Aviary Encroaches On Adobe Illustrator With Raven, The First Vector Graphics Editor For The Web

Aviary is a small New York startup with the ambitious goal of recreating (and expanding upon) Adobe’s most popular design tools in the browser.

Since we first covered the company about a year and a half ago, Aviary has kept most of its 15 planned tools (at least those that have seen development at all so far) in private beta. Only three have become publicly available: Phoenix, an image editor along the lines of Photoshop; Peacock, a so-called “visual laboratory” for pixel-based images; and Toucan, a color palette tool.

Now, Aviary has taken the lid off a tool called Raven as well. Raven is a vector-based image editor that mimics (and therefore competes with) Adobe Illustrator, a popular desktop application among digital artists whose work often makes it onto real paper. Like Phoenix, Raven doesn’t match its Adobe counterpart feature-by-feature but it does recreate Illustrator’s most essential functionality. And the results are pretty impressive; the pen tool and gradients in particular work just as they should, and the tool overall reaffirms Flex’s reputation as a suitable platform for desktop-like applications.

Is it good enough to convince veteran Illustrator users to switch? Probably not. But it may be enough to convince new designers to forgo buying Illustrator and try out Raven first. After all, Adobe charges a pretty penny for its creativity software and not everyone’s inclined to pirate it.

CEO Avi Muchnick seems keenly aware of the imprudence of calling Raven (or any of his other products) real competition for Adobe just yet, preferring to describe Raven as “the web app counterpart to Adobe Illustrator”. The thinking is that Illustrator users may want to load their files into Raven using its SVG import feature, after which they can make modifications and then release their work into Aviary’s online community. And the community does appear to be Aviary’s biggest selling point, at least until its productivity tools evolve. Artists can easily browse and modify each others’ work, and they can retain control over copyrights and sell their work online, if so desired.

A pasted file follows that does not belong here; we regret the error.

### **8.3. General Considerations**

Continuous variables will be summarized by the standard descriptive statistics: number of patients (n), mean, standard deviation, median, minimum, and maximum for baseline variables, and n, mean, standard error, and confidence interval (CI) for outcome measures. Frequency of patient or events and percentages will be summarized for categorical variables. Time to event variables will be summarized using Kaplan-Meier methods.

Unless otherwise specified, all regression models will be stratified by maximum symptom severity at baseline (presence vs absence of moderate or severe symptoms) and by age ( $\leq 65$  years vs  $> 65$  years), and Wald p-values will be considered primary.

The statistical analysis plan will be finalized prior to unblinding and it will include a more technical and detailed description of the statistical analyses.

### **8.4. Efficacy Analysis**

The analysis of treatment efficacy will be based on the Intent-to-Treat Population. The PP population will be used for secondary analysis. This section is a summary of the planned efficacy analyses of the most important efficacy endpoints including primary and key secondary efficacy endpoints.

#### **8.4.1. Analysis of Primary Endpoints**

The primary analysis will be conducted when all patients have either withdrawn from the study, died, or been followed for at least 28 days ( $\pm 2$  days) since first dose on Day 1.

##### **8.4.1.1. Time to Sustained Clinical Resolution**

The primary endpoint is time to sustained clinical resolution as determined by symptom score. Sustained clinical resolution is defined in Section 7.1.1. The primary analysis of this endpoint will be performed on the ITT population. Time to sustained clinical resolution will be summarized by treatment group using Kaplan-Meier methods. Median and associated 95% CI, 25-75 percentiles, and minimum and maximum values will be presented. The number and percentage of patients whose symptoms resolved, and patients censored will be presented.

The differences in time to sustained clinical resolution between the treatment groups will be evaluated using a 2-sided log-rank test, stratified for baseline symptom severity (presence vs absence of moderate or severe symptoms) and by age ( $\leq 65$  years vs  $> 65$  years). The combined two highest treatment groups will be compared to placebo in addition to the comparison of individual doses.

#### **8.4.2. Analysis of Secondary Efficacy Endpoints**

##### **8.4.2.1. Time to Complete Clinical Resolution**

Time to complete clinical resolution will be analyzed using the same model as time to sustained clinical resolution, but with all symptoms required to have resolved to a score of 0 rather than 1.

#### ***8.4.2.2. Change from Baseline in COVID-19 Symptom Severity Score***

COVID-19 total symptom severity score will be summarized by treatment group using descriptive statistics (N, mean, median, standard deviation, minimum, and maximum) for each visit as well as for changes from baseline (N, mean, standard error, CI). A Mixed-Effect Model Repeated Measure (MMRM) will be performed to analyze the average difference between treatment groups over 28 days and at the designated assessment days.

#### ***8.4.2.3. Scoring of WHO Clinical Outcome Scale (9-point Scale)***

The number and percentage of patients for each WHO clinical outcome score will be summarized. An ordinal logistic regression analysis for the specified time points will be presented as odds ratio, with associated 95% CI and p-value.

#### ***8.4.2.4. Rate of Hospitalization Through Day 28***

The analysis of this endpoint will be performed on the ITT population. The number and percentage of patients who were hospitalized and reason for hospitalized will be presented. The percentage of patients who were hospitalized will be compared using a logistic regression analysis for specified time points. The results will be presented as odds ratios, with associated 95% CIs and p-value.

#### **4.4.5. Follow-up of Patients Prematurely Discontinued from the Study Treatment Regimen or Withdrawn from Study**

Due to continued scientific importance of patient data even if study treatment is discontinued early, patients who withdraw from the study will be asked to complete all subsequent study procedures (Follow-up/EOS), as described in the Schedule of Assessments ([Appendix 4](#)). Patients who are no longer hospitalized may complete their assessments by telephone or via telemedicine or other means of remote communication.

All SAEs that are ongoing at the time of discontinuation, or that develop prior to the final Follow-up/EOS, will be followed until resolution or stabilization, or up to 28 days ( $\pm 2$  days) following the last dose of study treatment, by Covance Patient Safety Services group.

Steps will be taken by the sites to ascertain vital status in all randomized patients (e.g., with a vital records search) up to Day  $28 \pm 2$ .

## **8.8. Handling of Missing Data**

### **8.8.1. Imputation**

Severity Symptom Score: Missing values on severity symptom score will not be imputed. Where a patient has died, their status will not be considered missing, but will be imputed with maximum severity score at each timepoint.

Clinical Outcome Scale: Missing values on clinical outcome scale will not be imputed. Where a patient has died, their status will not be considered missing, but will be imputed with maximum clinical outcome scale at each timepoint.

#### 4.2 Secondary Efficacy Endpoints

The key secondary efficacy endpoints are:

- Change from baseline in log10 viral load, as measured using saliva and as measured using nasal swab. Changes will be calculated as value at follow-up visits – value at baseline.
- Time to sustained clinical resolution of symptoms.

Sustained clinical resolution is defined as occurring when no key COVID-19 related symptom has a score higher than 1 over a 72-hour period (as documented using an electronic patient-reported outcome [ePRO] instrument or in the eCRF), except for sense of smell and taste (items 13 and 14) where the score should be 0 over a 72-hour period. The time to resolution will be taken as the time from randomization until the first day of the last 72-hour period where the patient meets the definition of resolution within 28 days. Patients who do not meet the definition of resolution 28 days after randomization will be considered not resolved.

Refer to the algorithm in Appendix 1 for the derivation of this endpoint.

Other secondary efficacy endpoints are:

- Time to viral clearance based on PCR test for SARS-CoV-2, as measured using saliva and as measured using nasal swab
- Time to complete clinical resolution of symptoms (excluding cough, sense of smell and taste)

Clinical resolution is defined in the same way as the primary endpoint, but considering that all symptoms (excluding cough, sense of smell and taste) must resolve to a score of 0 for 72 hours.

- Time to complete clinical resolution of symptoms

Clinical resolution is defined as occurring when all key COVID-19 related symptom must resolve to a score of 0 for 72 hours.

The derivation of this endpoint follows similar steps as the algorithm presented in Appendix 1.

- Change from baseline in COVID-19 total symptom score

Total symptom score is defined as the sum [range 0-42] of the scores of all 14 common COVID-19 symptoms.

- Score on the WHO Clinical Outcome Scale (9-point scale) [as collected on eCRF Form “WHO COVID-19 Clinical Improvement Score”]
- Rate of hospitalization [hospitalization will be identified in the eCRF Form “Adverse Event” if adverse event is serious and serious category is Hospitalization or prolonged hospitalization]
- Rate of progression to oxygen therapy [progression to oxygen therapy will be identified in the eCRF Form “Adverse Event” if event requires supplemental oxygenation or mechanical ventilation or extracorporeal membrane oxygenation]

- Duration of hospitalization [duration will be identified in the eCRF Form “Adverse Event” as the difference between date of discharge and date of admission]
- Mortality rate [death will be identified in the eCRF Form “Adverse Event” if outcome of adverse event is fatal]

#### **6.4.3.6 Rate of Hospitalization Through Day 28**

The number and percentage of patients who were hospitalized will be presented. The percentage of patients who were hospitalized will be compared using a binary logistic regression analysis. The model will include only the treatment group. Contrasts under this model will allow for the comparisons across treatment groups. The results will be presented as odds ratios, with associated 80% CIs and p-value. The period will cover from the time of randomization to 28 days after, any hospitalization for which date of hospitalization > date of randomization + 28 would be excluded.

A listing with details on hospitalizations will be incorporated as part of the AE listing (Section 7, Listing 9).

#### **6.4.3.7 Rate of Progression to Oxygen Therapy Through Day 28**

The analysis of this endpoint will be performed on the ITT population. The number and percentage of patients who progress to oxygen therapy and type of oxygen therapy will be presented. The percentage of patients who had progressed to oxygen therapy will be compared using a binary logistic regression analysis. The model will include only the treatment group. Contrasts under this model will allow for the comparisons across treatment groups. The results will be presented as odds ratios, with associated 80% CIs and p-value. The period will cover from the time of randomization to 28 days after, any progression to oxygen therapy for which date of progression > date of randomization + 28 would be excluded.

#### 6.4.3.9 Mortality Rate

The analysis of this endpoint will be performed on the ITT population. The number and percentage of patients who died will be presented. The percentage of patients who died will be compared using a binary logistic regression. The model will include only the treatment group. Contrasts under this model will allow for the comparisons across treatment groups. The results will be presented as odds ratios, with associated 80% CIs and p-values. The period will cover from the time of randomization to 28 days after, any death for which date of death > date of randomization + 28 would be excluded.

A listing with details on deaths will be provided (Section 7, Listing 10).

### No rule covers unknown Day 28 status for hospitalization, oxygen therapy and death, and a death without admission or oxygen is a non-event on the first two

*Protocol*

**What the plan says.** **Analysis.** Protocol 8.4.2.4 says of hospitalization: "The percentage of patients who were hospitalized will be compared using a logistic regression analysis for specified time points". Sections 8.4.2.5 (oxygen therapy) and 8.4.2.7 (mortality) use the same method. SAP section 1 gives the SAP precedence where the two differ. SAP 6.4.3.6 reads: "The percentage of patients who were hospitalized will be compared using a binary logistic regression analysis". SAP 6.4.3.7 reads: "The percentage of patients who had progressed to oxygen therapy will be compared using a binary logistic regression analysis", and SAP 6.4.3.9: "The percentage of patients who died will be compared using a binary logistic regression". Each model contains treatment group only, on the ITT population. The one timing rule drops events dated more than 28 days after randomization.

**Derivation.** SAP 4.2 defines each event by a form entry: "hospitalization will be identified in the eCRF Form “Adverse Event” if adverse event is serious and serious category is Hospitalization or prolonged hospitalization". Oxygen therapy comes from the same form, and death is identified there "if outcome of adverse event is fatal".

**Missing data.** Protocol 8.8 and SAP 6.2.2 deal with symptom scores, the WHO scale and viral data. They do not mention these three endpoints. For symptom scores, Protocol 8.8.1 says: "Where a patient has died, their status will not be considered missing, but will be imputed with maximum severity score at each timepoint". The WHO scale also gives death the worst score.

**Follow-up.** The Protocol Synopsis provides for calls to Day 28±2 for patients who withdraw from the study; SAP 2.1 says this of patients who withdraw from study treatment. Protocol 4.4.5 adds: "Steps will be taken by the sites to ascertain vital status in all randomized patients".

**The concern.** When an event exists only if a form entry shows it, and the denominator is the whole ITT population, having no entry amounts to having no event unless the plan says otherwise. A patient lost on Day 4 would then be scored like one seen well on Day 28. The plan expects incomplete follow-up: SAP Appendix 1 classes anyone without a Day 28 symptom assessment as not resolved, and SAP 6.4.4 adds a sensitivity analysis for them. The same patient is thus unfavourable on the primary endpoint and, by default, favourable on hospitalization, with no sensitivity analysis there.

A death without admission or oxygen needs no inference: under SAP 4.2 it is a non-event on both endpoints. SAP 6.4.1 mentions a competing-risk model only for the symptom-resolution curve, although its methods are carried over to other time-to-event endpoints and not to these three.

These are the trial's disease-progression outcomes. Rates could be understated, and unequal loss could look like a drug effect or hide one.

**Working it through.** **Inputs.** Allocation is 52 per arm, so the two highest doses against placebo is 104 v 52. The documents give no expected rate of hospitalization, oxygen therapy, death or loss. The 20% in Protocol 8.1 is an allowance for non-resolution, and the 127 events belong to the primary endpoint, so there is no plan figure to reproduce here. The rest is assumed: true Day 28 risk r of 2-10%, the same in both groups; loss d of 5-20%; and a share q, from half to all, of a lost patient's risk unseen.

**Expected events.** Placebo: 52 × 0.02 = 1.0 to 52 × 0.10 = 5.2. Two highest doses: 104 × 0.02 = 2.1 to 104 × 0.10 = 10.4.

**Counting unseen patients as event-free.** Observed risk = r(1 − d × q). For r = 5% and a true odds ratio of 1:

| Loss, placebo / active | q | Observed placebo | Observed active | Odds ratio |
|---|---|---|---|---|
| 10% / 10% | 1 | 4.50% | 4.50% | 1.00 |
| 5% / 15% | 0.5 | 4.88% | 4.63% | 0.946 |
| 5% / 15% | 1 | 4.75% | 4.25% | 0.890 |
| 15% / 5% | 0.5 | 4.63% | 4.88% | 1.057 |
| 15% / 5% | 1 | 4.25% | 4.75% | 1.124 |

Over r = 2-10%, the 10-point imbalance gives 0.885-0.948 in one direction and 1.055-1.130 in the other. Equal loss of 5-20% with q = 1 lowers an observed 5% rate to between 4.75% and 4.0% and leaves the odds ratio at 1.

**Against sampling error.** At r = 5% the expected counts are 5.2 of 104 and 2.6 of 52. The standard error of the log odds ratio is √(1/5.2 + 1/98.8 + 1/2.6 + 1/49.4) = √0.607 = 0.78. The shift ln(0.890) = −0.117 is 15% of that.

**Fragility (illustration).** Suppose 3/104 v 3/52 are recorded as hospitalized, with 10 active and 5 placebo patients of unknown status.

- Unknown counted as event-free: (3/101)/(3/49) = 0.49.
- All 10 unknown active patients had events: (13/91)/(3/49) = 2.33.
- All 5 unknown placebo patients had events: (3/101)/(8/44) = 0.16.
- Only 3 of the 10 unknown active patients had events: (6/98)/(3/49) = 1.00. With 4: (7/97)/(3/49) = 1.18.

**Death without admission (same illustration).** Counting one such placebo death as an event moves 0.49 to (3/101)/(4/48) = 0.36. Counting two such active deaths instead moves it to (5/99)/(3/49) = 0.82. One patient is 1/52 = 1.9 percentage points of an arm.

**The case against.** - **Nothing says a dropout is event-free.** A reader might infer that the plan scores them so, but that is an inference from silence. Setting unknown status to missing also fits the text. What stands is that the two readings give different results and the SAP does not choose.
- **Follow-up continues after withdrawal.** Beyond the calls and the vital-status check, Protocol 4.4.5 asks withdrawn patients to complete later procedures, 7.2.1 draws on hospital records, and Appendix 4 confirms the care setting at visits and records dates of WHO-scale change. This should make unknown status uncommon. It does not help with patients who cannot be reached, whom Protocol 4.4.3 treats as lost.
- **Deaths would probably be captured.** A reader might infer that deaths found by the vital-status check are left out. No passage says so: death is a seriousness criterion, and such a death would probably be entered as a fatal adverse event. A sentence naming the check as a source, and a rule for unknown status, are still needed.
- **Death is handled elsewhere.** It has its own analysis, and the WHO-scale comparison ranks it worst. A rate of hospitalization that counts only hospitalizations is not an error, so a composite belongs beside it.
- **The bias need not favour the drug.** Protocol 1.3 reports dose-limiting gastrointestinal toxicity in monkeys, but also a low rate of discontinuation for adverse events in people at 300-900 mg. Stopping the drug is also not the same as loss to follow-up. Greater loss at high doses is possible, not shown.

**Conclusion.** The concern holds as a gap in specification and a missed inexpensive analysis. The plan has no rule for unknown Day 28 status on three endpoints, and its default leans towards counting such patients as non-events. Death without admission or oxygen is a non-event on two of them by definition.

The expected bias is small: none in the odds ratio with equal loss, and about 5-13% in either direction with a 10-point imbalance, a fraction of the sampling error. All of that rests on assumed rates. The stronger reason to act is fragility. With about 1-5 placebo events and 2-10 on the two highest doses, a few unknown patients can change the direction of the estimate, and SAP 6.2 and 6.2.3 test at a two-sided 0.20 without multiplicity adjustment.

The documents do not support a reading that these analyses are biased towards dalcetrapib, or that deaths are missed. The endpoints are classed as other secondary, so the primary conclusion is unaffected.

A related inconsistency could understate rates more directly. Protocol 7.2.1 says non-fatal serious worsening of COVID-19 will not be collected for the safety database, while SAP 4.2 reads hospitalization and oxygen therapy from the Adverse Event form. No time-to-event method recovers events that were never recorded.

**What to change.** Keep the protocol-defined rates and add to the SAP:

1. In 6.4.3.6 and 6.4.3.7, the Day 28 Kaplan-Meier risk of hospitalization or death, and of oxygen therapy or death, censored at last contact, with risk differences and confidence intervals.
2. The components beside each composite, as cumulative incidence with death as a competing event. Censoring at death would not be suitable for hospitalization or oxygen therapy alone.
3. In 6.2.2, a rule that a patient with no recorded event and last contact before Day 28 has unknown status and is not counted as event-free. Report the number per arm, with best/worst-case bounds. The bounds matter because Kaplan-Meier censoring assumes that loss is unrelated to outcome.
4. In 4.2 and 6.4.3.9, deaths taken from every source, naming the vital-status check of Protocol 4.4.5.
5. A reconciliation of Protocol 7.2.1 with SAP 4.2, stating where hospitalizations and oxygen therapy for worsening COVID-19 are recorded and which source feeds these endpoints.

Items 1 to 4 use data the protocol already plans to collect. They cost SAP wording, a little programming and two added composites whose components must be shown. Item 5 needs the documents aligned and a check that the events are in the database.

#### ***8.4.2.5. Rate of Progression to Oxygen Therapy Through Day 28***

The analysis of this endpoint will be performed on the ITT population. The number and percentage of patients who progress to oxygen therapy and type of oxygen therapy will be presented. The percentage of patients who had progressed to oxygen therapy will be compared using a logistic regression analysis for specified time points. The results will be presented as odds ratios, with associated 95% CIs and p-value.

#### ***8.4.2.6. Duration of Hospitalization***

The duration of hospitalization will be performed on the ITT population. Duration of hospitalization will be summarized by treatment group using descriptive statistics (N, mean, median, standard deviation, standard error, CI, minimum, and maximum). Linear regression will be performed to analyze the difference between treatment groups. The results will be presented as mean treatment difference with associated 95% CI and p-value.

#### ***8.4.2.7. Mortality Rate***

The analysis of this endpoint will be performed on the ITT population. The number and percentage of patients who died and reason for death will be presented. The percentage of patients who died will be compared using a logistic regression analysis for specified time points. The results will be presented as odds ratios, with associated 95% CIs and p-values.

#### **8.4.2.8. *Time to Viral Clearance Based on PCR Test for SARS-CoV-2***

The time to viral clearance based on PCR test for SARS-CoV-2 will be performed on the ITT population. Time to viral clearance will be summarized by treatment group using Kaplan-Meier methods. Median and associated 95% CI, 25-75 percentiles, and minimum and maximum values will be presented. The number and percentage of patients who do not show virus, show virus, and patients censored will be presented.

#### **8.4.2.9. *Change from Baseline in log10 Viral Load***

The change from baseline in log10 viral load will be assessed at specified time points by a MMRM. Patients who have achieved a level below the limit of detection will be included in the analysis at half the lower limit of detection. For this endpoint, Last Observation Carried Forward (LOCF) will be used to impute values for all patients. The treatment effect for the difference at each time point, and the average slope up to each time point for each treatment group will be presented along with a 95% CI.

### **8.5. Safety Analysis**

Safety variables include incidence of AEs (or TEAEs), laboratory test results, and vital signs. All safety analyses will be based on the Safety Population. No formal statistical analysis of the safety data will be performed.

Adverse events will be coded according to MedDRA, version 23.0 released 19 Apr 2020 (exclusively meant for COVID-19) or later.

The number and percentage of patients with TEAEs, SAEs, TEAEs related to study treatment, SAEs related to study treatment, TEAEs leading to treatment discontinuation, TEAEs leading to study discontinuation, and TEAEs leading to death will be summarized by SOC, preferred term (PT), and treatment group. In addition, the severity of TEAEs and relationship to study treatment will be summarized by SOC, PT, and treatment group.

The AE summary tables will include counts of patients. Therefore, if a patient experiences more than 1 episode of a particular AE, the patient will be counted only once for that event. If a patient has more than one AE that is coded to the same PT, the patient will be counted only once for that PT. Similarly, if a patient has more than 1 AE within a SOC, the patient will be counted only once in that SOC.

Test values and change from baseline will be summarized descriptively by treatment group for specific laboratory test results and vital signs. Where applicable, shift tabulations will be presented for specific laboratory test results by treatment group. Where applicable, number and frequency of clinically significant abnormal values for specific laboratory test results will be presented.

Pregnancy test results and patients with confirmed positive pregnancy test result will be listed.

Almost a year ago Adobe started making its own inroads into online creativity tools, releasing a photo editing tool at photoshop.com. Surprisingly, Adobe chose not to recreate Photoshop in the browser but rather to design a new tool with broader consumer appeal. This suggests that Adobe may leave the field open for Aviary to produce online products that are robust enough to entice creative professionals.

Aviary is still working to improve font support, bitmap-to-vector tracing, and support for export file types in Raven. An API will also be released next month that makes it possible to embed any of Aviary’s applications across the web. Interested parties can email this address.

Check out a video demonstration of Raven below.